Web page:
"Jesus Christ!" the staff sergeant gleefully bellowed at us as we shoveled wet sawdust into the backs of army two-and-a-half-ton trucks with snowshovels. "I love it when they send me scouts! They get shit done! Don’t they get shit done?"
He nudged his buddy, an E5-grade sergeant, who seemed unimpressed by anything about the detail.
"Yeah," the staff sergeant resumed. "Scouts know how to get shit done! Unlike tankers. I hate it when they send me a gad-damned tanker."
He turned to his other side, scowling downward at the malingering recruit who’d elected to prostrate himself across a log.
"You are the saddest sonofabitch I’ve ever come across, private," he informed the tanker recruit who seemed insouciant to anything the cadre on the detail offered him — all of it harsh.
The staff sergeant pointed a flattened hand toward me and the recruit I’d swung my rifle butt at during bivouac, well-connecting with the side of his head — his jaw, certainly — sending him into the snow.
"Truthfully," our troop’s commanding officer had told us as we stood before him in his office after we’d returned to the billets from the field, "it was a flat-out battery case. You could be in the stockade in a hot minute, Camack!"
He turned to the other guy, a recruit belonging to another platoon who was notorious for trying to catch the mistakes of his camerades so he could correct them before lecturing them on the importance of-
"But I’ll tell you something, private: if you’d have been sneaking ‘round the woods at night, hell-bent on sneaking up on me, I might’ve done the same thing. So. What is it? What should we do, here?"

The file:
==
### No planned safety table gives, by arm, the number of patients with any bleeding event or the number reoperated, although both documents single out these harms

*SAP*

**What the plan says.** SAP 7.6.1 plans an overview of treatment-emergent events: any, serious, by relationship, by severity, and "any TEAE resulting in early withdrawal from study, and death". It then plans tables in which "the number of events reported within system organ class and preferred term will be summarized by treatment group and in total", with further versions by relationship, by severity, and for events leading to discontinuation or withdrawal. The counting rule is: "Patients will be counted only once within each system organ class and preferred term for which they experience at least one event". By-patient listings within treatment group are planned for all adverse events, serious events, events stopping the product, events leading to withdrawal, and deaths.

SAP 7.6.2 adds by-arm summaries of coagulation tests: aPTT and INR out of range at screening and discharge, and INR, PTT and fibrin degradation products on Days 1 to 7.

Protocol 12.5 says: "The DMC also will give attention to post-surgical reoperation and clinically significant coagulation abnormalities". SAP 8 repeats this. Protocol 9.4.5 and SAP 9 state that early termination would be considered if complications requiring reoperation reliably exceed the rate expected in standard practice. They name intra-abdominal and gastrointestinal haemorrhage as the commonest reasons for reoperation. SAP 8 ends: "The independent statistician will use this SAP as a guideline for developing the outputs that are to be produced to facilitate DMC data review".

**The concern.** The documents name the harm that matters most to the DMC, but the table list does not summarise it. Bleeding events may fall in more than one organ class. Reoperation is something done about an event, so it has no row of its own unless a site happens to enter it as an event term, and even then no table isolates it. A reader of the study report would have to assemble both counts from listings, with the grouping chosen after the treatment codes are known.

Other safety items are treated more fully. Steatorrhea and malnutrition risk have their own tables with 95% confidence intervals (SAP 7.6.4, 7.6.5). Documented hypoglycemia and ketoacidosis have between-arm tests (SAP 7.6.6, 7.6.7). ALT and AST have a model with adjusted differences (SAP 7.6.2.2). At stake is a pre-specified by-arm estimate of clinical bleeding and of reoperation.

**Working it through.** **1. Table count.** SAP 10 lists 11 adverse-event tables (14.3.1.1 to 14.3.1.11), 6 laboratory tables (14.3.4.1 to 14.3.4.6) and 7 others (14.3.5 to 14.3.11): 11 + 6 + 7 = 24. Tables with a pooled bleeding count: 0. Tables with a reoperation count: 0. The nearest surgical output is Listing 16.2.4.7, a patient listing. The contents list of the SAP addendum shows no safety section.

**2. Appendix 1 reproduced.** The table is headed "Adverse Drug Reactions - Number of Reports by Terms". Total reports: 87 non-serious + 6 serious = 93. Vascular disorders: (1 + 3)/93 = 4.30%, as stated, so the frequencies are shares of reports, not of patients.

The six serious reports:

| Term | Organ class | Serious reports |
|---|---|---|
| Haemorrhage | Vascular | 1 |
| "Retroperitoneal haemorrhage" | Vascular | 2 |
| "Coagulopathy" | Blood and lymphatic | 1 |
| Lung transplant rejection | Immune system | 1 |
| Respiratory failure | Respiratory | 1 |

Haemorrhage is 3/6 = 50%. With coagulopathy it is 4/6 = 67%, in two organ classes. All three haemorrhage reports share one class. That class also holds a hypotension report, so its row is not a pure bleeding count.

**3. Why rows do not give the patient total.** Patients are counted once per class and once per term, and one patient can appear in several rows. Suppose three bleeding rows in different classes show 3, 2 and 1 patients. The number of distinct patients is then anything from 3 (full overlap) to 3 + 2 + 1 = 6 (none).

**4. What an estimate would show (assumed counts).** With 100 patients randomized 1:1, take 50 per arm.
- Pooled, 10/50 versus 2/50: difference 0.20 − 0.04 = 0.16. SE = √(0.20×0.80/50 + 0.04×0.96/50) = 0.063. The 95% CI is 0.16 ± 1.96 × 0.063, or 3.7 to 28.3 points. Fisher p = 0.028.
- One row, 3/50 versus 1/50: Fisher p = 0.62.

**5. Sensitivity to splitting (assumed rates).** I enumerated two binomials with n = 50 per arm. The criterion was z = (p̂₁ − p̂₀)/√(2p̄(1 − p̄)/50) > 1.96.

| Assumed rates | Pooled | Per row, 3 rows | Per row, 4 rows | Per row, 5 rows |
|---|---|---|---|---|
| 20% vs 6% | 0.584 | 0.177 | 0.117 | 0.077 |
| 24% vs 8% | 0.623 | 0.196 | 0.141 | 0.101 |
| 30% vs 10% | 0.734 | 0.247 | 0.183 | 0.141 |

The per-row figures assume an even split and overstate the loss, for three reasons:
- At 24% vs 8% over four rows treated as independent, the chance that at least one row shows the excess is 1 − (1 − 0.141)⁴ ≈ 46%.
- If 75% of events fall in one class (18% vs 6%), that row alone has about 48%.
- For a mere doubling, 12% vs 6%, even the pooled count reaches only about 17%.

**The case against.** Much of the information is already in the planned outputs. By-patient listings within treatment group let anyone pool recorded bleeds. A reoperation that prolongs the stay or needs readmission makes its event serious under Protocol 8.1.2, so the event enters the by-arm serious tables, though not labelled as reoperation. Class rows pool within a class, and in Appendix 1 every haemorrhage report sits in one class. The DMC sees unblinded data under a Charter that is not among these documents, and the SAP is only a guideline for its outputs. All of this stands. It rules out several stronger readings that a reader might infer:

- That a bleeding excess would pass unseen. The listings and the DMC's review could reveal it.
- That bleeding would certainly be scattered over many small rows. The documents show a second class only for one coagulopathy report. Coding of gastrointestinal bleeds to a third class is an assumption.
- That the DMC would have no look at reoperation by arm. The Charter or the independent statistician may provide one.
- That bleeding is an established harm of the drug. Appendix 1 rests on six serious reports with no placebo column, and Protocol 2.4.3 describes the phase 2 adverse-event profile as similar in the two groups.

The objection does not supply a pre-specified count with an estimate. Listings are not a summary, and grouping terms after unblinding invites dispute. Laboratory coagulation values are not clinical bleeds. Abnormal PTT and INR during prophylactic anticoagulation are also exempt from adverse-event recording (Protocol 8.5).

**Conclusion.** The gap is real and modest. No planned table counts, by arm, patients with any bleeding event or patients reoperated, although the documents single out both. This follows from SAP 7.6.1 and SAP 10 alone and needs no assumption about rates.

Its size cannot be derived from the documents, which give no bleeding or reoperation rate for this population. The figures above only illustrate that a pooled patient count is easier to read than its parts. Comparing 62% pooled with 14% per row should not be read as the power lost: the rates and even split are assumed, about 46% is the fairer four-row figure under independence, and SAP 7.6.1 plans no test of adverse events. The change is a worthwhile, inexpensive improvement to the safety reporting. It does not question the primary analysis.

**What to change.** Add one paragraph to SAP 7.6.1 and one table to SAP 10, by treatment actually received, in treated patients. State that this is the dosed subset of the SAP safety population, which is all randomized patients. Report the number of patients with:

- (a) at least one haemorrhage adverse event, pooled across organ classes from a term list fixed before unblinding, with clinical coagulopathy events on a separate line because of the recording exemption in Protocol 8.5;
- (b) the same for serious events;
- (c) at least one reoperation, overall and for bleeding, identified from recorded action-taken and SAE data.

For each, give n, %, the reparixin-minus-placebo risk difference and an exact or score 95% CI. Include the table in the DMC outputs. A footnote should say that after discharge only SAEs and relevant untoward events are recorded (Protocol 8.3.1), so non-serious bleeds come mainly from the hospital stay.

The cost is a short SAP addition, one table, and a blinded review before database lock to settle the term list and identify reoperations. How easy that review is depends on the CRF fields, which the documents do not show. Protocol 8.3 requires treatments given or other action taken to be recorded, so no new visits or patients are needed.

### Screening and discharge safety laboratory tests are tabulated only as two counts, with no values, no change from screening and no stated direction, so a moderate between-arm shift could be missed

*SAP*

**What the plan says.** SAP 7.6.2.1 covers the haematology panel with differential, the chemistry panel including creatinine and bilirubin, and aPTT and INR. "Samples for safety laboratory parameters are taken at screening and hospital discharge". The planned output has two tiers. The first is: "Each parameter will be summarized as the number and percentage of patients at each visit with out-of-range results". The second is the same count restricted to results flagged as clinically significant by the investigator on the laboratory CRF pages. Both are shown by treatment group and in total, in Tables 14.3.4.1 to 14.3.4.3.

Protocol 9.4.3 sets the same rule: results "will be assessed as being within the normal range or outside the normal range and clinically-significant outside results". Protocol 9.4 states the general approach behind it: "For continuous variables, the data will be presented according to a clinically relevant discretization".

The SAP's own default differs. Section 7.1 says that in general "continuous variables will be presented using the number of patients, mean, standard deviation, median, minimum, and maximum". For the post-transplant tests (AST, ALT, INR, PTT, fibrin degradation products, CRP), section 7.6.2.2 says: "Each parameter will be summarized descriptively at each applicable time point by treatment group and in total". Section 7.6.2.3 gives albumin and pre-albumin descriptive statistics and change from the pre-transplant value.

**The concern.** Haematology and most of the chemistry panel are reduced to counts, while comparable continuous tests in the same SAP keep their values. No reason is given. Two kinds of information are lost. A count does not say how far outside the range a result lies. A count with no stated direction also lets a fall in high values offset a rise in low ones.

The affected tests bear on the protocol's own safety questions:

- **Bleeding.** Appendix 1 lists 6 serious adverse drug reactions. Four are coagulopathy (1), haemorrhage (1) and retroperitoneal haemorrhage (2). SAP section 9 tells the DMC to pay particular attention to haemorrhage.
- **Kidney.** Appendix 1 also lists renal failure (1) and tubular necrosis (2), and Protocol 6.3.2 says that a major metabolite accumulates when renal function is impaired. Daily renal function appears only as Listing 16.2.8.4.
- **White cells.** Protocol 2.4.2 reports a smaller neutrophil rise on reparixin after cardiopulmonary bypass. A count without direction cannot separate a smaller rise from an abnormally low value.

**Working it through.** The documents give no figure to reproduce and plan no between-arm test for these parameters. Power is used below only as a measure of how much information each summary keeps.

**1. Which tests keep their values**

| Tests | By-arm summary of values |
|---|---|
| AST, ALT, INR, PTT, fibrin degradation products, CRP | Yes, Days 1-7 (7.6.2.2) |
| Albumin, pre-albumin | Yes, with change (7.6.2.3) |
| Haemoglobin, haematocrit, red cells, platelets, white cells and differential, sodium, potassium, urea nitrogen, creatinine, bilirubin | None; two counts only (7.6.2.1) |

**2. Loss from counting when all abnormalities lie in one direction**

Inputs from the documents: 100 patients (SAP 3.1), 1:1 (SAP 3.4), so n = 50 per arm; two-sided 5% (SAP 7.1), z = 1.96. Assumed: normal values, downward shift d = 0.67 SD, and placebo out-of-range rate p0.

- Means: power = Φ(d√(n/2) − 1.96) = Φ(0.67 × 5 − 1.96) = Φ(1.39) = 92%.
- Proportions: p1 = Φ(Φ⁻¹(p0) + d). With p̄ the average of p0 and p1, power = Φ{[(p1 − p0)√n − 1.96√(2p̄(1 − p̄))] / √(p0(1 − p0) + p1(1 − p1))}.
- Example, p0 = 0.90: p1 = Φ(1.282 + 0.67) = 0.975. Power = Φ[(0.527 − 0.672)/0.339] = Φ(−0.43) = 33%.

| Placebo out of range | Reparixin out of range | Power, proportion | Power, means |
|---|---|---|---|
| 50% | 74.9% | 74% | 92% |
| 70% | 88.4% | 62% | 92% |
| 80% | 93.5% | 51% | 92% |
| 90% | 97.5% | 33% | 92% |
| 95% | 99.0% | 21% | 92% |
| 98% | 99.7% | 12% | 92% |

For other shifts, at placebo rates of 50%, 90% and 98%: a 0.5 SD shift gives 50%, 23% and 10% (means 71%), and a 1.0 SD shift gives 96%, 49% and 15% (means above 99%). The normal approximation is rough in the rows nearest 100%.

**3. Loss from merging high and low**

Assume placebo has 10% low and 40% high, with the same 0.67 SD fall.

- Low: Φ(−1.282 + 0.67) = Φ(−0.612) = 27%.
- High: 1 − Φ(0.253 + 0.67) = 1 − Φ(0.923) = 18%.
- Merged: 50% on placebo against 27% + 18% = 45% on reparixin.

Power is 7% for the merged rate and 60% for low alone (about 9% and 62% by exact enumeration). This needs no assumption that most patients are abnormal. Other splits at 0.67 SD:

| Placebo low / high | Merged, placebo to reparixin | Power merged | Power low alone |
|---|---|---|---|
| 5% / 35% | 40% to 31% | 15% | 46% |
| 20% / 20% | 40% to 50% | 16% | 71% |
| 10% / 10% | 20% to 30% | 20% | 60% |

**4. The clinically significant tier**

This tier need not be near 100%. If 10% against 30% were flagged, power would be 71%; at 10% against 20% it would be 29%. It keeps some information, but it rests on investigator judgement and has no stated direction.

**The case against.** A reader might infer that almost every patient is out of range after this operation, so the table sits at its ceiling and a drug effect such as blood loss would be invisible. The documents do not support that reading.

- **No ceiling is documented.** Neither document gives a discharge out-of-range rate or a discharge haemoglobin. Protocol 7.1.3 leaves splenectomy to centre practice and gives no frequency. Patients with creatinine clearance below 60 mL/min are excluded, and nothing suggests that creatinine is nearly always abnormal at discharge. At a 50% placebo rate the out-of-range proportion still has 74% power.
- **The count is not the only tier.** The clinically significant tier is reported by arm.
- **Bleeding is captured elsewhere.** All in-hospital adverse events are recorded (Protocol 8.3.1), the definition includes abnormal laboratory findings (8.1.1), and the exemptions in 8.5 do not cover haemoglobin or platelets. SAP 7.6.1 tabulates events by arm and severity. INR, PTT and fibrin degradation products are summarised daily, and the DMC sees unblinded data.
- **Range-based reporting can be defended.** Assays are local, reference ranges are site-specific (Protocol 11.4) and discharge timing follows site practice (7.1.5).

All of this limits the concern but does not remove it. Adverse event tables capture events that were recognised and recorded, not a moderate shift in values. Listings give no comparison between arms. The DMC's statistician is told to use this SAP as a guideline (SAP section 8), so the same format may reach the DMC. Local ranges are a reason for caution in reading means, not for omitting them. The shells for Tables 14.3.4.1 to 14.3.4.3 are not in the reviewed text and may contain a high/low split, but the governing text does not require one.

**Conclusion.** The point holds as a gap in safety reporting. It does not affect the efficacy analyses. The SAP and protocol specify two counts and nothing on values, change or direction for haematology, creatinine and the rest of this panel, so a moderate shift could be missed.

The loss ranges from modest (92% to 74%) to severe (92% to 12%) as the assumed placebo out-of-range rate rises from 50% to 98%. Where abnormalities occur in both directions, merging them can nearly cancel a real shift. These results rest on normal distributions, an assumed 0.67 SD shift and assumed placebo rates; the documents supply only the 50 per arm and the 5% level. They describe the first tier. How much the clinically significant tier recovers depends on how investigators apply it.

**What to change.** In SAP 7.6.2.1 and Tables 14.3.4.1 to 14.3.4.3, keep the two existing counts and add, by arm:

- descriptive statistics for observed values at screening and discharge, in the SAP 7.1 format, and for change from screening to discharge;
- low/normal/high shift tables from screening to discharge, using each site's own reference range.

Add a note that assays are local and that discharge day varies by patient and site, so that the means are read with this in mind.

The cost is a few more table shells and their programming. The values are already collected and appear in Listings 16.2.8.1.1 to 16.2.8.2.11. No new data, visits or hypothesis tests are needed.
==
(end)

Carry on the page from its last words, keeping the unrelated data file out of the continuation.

I’d slipped backward in the snow as I’d swung my rifle at the guy, so he’d not been hurt seriously. The air to the CO’s question seemed to remind the kid of this while insinuating the kid’s own culpability. I’d not swung more than the once, and the other private was a documented turd, as talk around the troop spread with tales of his creeping and correcting. It hadn’t won him many friends. And the training cadre themselves were never too keen of a splitter.
The following day, he and I were assigned the excruciating detail of being loaded into a deuce-and-a-half and taken to an area lumber mill, where we lifted sopping sawdust above our heads over the tailgates of trucks in the melting snow that revealed its red Kentucky mud with every bootstep, mud that turned into a quagmire as the day progressed.
"Gad-damn, I love me some scouts!" the staff sergeant marveled. "You outta be thankful one of them doesn’t stomp through that mud from over there to kick your ass into it, Parker!" he barked downward at the tanker recruit, still malingering upon his log at the staff sergeant’s side.
"I don’t care," Parker defiantly answered, shifting his body into a new position.
Another truck had showed up; my target had gone over to painfully snowshovel sawdust into the back of it while I and Thomas remained.
Thomas was a photonegative to our surroundings, a black kid from Jamaica by way of New York City. I never knew how long he’d been in the U.S. before immigrating, but his accent was still heavy with its native tune and wonderful and I’d not ever come across him without a smile on his face which showed like an arc light, along with his bright eyes, through the darkest of skin I hve ever known on a person. He always stood ramrod straight, with his head cocked a bit to the rear, his chin up.
"Heh, heh, heh," he would boldly chuckle with that Jamaican voice of his, the joy pouring from his face into all who faced it. I loved the man and have always wondered what had happened to him after I’d left the army.
"Gad-dammit, look at those scouts load that sawdust, Parker, you sorry ass…" bellowed the staff sergeant of Thomas and I.
Thomas leaned over to me, his characteristic glow missing from his face. “I wil never get used to this cold-“
"Quiet, shitballs!" the staff sergeant shouted. "Or you’ll be shoveling sawdust until your wives are collecting your gad-damned pensions!"
He singled me out. “You got a wife, private? You’re too ugly to have a wife.”
"No, sergeant," I replied.